In the past three years, my parents have grown old.
What age has scraped away from them, I can’t tell
until, driving back from the airport, my father’s foot
hammers on the gas. I watch my terror marble him.
My car, my rules, his voice a scorpion lashed in amber.
His face just the same as ever, only clearer, the way
a porch light hums and sheds its mantle of burnt moths.
When we get home, no one opens the door.
Once, as a child, I was taken to the rim of the Grand Canyon.
The heat gripped me like a collar on a dog’s neck.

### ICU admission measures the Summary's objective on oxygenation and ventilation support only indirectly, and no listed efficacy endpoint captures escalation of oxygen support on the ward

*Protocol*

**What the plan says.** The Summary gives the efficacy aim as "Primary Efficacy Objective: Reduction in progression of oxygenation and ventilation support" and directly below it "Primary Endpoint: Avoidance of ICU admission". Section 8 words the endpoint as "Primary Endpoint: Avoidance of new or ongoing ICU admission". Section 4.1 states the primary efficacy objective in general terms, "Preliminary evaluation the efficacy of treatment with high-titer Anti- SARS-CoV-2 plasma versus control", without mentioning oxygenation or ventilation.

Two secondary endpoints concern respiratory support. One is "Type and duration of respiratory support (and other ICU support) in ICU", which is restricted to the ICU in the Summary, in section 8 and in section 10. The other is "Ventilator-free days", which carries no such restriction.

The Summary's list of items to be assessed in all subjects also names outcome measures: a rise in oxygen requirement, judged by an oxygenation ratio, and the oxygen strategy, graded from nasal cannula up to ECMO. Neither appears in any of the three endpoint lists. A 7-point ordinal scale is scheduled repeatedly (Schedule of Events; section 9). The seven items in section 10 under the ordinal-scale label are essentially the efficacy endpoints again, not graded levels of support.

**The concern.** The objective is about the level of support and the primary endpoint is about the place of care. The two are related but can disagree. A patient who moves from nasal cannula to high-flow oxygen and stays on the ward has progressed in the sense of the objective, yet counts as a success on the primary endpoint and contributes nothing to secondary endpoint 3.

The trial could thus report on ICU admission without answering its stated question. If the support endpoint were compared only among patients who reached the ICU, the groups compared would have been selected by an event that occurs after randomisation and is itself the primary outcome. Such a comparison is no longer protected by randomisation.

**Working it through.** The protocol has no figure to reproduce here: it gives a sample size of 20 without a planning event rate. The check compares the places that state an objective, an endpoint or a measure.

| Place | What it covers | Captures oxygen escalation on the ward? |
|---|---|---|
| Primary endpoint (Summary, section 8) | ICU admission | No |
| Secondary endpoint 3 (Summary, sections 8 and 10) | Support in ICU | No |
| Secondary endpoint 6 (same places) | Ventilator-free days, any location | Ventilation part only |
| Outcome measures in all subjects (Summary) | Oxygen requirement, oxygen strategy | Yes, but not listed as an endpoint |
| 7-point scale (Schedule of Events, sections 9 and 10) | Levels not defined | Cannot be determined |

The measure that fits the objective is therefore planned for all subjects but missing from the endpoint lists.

I don’t remember how the sky looked then—only the gorge’s
dry red grinning, how it seemed to go on forever,
how my parents’ hands used to float like vultures, never landing,
how the canyon was wide as the shadow of their arms.
I’ve since learned the earth has a language for breaking:
exposure, upwelling, honeycomb, skin.
Younger, I might have called these instructions
for touching: you can do anything if you do it slow.
I inherit them the way stone does, unknowing
of what sleeps in a vein and what survives it.
When rock fractures beneath stress, this is called a fault.
I tend the crackling blossoms of my jaw,
I let the walls strip my knuckles into mouths.
I let them speak to me in my parents’ voices.
One day, there will be nothing left to weather.
I’ll open only for rivers; I’ll let the sun nest in my hair.